why is the bank sending customer information through email at all? why is the bank not encrypting all sensitive customer data? answer: because they haven't been forced to do so. Everyone whose information was leaked to this account should sue them right into the ground. It's been far too long that banks carry little responsibility for other peoples' data and it's time they start.

Re:G-Mail? (5, Interesting)

Anonymous Coward | about 5 years ago | (#29551009)

I work as a supplier to the banking industry.

I'll tell you why they do this, they are outright fucking dumb. That's basically it. If the IT guy knows about encryption, he has no power to make it happen, but most of the time he's barely able to type let alone do IT stuff.

Banks just don't pay for shit unless you are a VP or own the place, so they get the crappiest IT help.

"Due diligence" means "cover your ass", and has NO OTHER MEANING in the banking community. Everywhere else it means "make a good effort to do the best you can to the spirit of the task".

Granted, this breech is considerably dumber than average, but of the banks I have worked with, every single one of them at one time or another had some sort of institutional problem understanding and implementing some of the most basic data safety measures.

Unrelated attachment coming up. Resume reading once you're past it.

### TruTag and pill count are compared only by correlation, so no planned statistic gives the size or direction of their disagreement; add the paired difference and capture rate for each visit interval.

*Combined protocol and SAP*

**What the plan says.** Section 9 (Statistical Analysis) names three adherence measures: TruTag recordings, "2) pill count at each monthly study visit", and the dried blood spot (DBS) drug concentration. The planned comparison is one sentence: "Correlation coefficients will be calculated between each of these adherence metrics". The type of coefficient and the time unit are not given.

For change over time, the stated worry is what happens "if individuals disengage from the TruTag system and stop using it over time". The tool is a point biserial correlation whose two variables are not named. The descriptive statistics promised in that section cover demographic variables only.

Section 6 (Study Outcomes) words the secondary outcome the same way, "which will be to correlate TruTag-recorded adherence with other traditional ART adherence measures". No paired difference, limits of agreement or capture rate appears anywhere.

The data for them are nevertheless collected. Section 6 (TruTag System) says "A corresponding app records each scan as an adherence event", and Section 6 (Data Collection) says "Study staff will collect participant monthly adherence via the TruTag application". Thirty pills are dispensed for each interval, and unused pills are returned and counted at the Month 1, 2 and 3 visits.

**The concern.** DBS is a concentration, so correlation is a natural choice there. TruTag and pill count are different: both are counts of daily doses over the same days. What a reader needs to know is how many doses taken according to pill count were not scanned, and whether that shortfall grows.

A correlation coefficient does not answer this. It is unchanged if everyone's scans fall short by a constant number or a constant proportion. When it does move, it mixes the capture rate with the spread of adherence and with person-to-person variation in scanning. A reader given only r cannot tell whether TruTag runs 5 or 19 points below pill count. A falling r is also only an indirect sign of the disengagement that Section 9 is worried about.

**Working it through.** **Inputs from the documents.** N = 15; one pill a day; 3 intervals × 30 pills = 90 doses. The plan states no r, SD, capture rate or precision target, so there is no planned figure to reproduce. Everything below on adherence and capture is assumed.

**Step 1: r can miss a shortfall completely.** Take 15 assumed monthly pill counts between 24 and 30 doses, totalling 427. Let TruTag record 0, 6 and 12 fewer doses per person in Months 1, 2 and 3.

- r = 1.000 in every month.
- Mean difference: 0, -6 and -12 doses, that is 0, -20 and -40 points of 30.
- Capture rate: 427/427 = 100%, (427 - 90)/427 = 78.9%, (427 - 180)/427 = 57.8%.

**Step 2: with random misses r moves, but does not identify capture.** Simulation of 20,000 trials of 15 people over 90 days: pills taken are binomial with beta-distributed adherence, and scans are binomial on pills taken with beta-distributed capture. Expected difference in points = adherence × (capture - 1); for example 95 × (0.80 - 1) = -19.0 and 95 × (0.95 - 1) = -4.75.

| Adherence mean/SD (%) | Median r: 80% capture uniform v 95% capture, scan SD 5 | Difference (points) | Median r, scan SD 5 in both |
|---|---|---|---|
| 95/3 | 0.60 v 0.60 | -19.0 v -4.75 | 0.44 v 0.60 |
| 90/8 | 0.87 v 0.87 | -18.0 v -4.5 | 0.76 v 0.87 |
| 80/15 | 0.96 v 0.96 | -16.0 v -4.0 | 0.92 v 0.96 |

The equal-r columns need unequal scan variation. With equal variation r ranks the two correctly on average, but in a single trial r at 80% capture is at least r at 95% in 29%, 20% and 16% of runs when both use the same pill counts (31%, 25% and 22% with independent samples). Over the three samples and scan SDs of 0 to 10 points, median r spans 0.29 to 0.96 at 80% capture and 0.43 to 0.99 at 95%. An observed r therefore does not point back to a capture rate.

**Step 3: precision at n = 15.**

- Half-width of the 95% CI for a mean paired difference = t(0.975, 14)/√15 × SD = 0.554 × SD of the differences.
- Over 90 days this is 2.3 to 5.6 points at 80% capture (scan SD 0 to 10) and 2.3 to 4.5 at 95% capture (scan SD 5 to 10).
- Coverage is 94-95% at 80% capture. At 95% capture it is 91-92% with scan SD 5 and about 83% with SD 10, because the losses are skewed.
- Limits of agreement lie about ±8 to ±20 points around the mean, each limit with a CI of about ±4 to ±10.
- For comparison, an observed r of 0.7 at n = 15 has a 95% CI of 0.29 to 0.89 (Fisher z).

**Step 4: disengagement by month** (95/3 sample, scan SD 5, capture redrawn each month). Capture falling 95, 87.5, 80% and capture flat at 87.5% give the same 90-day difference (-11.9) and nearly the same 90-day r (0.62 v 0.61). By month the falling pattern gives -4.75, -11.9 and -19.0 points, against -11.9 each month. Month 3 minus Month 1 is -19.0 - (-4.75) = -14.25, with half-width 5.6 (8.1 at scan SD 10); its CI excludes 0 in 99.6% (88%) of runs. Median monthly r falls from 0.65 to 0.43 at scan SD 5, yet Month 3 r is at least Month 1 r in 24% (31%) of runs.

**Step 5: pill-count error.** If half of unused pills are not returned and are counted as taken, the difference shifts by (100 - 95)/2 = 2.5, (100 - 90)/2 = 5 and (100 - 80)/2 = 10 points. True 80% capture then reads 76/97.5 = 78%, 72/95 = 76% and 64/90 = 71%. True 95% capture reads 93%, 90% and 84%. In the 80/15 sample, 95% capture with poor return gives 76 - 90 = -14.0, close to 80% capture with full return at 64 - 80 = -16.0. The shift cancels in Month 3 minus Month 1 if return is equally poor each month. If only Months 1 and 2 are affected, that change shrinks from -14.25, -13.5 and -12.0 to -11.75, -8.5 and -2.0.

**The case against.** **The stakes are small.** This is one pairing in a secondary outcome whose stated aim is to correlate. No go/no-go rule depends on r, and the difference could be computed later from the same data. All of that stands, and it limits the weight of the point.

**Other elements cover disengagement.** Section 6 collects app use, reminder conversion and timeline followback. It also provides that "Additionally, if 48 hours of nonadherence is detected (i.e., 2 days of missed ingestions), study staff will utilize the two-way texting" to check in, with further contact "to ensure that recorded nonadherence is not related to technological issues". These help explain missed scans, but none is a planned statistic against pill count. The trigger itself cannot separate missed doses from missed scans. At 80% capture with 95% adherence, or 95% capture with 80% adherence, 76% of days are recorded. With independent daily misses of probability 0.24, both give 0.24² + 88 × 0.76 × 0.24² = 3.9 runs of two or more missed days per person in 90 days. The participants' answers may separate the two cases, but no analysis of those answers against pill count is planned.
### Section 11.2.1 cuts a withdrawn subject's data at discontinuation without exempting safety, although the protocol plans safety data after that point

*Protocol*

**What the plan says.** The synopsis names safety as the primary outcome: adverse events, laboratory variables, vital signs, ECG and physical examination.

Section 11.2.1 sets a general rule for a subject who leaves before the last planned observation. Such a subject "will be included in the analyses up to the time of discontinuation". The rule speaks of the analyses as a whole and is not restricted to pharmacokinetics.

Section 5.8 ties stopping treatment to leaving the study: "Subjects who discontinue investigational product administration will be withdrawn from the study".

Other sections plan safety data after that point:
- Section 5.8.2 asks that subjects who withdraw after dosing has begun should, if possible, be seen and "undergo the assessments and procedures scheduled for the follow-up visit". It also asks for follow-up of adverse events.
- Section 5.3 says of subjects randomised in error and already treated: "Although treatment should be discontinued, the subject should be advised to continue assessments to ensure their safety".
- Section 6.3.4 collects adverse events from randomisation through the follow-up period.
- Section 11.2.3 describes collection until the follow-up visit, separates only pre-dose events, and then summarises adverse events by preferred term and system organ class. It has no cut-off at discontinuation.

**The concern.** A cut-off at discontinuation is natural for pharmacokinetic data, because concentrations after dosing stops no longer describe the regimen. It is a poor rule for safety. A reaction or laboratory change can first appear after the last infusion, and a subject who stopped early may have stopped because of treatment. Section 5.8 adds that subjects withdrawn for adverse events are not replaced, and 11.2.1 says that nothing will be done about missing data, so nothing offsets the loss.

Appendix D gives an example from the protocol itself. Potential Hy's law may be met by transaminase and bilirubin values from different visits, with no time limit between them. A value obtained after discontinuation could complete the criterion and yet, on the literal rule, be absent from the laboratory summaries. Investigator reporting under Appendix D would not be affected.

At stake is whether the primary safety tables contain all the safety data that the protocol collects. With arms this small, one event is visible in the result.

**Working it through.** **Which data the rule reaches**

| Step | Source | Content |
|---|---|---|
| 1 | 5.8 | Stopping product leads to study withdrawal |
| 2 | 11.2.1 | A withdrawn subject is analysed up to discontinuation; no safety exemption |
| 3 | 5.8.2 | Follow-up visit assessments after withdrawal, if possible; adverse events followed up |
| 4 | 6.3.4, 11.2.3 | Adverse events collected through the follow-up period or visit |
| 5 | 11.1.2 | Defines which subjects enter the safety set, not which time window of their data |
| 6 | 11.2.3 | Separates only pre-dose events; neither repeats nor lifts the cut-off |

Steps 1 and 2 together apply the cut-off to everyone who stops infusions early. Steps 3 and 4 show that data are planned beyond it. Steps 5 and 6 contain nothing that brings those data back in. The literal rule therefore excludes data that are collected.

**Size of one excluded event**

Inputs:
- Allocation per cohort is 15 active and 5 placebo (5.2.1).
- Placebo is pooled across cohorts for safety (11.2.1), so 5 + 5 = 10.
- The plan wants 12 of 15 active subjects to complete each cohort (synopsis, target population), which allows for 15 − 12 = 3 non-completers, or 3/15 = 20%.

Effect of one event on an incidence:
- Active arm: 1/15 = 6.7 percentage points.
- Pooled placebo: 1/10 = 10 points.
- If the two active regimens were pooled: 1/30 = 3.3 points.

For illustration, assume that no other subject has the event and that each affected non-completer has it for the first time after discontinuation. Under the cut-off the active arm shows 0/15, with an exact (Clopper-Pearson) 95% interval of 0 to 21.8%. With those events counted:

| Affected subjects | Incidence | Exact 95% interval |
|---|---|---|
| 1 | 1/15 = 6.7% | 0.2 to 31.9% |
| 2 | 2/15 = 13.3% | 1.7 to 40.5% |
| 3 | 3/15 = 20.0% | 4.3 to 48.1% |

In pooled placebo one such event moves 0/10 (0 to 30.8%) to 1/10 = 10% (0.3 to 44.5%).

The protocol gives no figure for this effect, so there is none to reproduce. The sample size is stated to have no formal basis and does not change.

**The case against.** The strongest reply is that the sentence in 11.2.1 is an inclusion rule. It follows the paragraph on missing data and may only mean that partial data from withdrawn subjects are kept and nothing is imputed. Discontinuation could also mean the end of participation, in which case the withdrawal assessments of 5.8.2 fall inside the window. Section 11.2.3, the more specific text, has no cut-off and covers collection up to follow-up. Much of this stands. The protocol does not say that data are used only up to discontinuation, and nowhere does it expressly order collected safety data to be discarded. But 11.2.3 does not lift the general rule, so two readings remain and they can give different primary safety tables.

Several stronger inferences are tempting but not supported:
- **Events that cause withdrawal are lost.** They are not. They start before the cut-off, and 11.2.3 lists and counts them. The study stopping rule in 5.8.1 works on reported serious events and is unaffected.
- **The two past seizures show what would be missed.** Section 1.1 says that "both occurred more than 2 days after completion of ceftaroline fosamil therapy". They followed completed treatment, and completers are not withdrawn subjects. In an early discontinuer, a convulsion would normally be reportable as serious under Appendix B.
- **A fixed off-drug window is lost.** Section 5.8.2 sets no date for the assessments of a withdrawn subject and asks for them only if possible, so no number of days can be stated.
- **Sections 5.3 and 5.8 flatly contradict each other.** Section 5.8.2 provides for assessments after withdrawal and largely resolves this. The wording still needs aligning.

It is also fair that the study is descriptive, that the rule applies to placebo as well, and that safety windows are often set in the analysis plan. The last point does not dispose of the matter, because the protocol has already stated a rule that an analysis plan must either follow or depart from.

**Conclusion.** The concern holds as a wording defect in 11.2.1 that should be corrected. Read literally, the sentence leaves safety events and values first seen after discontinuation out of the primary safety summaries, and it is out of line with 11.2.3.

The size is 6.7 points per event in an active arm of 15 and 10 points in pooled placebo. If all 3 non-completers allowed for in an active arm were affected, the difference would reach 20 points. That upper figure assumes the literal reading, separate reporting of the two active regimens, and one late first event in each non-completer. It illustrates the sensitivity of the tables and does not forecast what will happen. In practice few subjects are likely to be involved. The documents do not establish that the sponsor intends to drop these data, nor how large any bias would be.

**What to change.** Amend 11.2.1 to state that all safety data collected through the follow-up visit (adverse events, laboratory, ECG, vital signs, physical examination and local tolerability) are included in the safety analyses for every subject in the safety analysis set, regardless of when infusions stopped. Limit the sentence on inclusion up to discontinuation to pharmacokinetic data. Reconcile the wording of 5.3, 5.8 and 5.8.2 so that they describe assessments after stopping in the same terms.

The Feds have been much more pushy about it recently, so it will improve. And a lot of the old guard is finally dying off, and you'll see bank leaders that have had more than "type this letter" (to the secretary) experience with computers.

Re:G-Mail? (5, Insightful)

easyTree (1042254) | about 5 years ago | (#29551203)

"Due diligence" means "cover your ass", and has NO OTHER MEANING in the banking community.

Surely that doesn't need to be explicitly stated - after all this is the industry that has destroyed millions of family's lives whilst receiving payouts from governments and still paying their people massive bonuses. I guess they have the cream of the crop though, when it comes to staff skilled in screwing-over the ordinary person.

Re:G-Mail? (2, Insightful)

easyTree (1042254) | about 5 years ago | (#29551207)

uhh, families' *

Re:G-Mail? (0, Informative)

Anonymous Coward | about 5 years ago | (#29551375)

When families greedily take money from the banks that they can never hope to pay back, they're upstanding, respectable citizens.

When the banks chartitably give money to people with no hope of giving it back, they're evil bastards out to screw everybody?

That's a pretty fucked up world view you have.

Re:G-Mail? (0)